Well-respected archaeologist Zahi Hawass has come up with an amazing claim which, if true, will shake the world of Egyptology to its core.
The former Egyptian Minister of Antiquities and Director of Excavations at Giza, Saqqara, Bahariya Oasis, and the Valley of the Kings says that he and his team may have discovered the mummy of Nefertiti, the famous queen of Egypt.
Hawass is working on an exhibition called “Daughters of the Nile” which turns the spotlight onto women in pharaonic Egypt.
Nefertiti, according to
Encyclopaedia Britannica, was a queen who was also referred to as Neferneferuaten-Nefertiti and whose heyday was 14th century BCE.
She was the wife of King Akhenaten (formerly Amenhotep IV; reigned c.1353–36 BCE), and some scholars, including Hawass, believe she ruled Egypt after his death, before her son Tutenkhamen rose to the throne.
“I am still looking for two things: [Nefertiti’s] grave and her body,” Hawass said. “I really believe that Nefertiti ruled Egypt for three years after Akhenaten’s death under the name of Smenkhkare.”
Hawass and archaeologists working with him and before him have uncovered the tombs and found mummies of several pharaohs and significant personalities of the time, but the remains of Nefertiti have yet to be found.
“We already have DNA from the 18th dynasty mummies, from Akhenaten to Amenhotep II or III and there are two unnamed mummies labelled KV21a and b,” he says.
“In October we will be able to announce the discovery of the mummy of Ankhesenamun, Tutankhamun’s wife, and her mother, Nefertiti. There is also in tomb KV35 the mummy of a 10-year-old boy. If that child is the brother of Tutankhamun and the son of Akhenaten, the problem posed by Nefertiti will be solved.”
“I am sure that I will reveal which of the two unnamed mummies could be Nefertiti,” Hawass suggests.
Mummification is a process that took 70 days, and was performed by qualified priests who both preserved the body and performed rites on it. After the body’s internal organs – save for the heart – were removed, the body was dried out, to be then wrapped with hundreds of metres of linen.
Archaeologists believe that there are still large numbers of undiscovered mummies and treasures from Ancient Egypt, even though there have been excavations that have been carried out over the past couple of centuries.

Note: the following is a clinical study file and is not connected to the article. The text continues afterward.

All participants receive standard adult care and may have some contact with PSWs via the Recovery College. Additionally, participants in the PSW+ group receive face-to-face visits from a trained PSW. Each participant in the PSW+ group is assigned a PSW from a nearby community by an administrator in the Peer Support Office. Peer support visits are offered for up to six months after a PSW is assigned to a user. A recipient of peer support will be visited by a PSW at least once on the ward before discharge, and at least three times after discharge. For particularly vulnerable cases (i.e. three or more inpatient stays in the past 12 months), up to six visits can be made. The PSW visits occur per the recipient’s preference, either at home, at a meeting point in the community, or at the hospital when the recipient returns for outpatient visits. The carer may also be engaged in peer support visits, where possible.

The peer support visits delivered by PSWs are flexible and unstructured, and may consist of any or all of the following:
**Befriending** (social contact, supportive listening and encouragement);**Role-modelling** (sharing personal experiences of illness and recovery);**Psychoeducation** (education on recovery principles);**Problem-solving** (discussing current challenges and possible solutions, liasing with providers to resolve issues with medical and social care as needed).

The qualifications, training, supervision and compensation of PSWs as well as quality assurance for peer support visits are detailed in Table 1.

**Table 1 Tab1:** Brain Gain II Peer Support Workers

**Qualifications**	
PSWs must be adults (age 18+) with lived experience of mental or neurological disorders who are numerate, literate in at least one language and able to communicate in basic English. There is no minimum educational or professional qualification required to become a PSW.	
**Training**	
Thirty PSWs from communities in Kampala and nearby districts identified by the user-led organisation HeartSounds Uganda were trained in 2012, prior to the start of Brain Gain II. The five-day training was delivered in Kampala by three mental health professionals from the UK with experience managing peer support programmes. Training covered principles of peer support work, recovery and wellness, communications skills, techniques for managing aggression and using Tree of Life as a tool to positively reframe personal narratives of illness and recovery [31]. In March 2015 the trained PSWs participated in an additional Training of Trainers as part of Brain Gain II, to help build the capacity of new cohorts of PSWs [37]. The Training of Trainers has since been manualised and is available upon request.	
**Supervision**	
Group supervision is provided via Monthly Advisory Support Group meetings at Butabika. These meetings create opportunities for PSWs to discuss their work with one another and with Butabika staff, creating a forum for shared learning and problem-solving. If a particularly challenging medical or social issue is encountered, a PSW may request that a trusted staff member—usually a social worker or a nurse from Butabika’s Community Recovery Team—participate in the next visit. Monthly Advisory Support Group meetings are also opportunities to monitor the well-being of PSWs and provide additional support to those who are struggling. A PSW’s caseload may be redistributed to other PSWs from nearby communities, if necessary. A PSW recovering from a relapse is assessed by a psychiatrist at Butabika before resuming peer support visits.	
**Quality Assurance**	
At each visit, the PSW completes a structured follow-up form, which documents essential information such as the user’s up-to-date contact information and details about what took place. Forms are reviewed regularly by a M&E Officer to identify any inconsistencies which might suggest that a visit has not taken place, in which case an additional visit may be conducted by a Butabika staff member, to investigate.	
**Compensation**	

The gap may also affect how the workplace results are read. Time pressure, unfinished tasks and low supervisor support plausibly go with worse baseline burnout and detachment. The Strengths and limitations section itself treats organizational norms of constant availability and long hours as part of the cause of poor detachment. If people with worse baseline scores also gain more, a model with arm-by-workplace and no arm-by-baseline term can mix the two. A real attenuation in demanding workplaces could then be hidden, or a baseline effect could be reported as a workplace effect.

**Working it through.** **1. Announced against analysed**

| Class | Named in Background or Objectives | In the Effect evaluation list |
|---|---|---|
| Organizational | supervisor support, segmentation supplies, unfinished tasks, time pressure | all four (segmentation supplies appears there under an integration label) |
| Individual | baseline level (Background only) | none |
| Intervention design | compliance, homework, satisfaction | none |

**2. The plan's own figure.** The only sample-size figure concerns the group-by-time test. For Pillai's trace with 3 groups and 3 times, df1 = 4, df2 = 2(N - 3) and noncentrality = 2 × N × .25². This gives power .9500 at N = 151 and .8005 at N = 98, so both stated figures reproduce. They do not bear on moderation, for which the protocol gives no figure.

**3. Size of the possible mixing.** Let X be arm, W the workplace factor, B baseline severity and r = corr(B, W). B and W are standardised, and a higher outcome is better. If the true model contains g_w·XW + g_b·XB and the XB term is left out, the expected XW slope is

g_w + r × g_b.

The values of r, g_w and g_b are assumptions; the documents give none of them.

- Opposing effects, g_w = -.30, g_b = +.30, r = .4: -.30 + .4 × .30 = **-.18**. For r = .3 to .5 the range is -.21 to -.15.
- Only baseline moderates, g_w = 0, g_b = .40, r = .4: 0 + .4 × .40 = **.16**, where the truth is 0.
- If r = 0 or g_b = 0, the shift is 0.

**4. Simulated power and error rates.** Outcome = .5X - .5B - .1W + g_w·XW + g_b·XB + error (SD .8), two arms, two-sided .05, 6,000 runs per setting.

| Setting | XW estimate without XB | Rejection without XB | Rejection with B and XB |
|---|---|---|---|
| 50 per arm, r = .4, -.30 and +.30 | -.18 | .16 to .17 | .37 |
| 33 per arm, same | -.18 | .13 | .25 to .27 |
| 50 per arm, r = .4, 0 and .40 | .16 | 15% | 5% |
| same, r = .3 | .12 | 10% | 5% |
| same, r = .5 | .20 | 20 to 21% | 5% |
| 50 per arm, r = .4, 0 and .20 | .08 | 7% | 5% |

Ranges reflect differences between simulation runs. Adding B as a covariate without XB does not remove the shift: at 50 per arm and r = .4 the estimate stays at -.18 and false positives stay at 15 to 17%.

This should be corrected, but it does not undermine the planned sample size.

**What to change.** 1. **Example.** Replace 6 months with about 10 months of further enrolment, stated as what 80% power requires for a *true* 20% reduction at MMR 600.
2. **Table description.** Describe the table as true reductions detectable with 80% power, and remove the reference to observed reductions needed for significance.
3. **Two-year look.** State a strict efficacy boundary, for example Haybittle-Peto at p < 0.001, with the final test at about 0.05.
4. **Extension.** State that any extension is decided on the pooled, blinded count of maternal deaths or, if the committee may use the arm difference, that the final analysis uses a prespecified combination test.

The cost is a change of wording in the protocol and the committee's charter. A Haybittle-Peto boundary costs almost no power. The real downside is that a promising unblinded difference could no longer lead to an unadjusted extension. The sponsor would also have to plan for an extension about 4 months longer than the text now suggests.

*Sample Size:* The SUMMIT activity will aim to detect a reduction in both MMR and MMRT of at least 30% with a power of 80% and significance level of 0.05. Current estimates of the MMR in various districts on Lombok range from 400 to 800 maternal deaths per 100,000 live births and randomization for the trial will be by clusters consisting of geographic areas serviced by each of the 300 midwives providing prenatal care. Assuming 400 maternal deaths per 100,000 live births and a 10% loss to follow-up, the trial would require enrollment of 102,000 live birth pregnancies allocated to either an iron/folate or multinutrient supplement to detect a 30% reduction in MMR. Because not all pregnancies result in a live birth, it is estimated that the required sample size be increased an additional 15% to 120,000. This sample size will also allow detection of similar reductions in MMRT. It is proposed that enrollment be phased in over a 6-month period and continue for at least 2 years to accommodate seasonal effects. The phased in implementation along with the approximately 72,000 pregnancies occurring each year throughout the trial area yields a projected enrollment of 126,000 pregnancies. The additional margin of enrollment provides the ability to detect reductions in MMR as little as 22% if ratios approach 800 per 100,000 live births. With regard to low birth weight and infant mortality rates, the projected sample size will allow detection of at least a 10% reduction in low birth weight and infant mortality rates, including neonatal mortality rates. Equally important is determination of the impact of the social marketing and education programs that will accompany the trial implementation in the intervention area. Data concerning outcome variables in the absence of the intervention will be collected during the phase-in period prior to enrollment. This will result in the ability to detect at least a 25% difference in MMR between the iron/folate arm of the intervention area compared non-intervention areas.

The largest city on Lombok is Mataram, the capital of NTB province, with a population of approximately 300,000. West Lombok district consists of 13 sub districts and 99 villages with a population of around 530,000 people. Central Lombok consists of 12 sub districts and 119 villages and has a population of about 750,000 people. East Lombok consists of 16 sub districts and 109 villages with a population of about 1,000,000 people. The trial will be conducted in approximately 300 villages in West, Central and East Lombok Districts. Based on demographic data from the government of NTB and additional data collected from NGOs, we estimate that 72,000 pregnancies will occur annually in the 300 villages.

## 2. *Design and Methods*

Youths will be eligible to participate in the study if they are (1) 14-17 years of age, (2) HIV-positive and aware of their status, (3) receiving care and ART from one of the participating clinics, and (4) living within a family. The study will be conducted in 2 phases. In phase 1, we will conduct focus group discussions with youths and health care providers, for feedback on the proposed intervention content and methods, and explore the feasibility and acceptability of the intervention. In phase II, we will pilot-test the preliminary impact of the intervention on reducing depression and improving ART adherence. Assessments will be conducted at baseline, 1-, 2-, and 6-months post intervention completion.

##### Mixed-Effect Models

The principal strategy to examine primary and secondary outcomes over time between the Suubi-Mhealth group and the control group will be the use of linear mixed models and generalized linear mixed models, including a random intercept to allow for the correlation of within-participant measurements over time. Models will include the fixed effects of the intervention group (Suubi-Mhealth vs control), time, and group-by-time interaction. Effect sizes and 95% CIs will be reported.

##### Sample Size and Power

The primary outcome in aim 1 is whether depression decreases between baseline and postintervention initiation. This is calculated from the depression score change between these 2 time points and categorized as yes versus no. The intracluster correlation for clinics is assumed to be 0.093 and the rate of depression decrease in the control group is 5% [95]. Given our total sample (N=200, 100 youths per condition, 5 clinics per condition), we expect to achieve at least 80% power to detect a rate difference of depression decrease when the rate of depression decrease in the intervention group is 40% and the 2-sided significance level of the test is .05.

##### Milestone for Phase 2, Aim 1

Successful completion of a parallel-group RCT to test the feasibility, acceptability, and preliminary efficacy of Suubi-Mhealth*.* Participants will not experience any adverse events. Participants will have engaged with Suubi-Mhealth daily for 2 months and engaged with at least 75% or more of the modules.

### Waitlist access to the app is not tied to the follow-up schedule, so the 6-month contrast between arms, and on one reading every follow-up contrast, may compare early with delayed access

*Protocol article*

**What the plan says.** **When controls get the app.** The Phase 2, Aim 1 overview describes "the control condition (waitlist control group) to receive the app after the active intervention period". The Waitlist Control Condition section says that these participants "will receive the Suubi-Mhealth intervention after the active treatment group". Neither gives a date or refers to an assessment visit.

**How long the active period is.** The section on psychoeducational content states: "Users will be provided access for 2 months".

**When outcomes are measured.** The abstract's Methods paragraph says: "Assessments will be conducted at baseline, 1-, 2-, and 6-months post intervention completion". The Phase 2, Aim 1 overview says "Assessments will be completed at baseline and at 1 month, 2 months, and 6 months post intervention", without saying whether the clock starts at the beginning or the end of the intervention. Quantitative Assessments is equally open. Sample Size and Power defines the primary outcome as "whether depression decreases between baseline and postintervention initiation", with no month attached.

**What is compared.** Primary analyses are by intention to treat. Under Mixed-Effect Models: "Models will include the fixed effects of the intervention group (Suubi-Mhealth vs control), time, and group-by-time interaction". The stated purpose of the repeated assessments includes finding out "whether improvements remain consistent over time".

“We have barely found 30 percent of everything that is underground. A few days ago a mission found tombs inside several houses in Alexandria,” Hawass said. “Modern Egypt is built on the Ancient. And that is why the heritage that remains hidden is immense.”
Hawass warns that some of the undiscovered treasures of Ancient Egypt may be destroyed before archaeologists and scholars can get to them:
“I sincerely believe that [the main threat to the conservation of Egyptian heritage] is climate change,” he says.
“The question is: How can the tombs of the Valley of the Kings be protected? If we leave the situation as it is now, in a century, all the graves will have completely disappeared.
“We have to equip ourselves with a protection plan especially for tombs and temples. Once a year I usually take a picture of the Kom Ombo temple walls and every time I go back 5 percent of the reliefs have faded. We must work to control climate change.”
Working in tandem with Egypt’s Ministry of Tourism, Hawass promotes Egypt’s tourism globally. Yet he knows that unchecked crowds can spell the death of all that tourists have come to visit:
“There must be a centre to control climate change and tourism,” he says.
“Tourism is the enemy of archaeology, but we must seek an intermediate point between the need for tourism for the economy and the preservation of Egyptian monuments. It is something extremely important.”
THUMBNAIL AND HEADLINE PHOTOS: File photos of a bust of Nefertiti taken at the New Museum in Berlin, Germany. (AP/Markus Schreiber)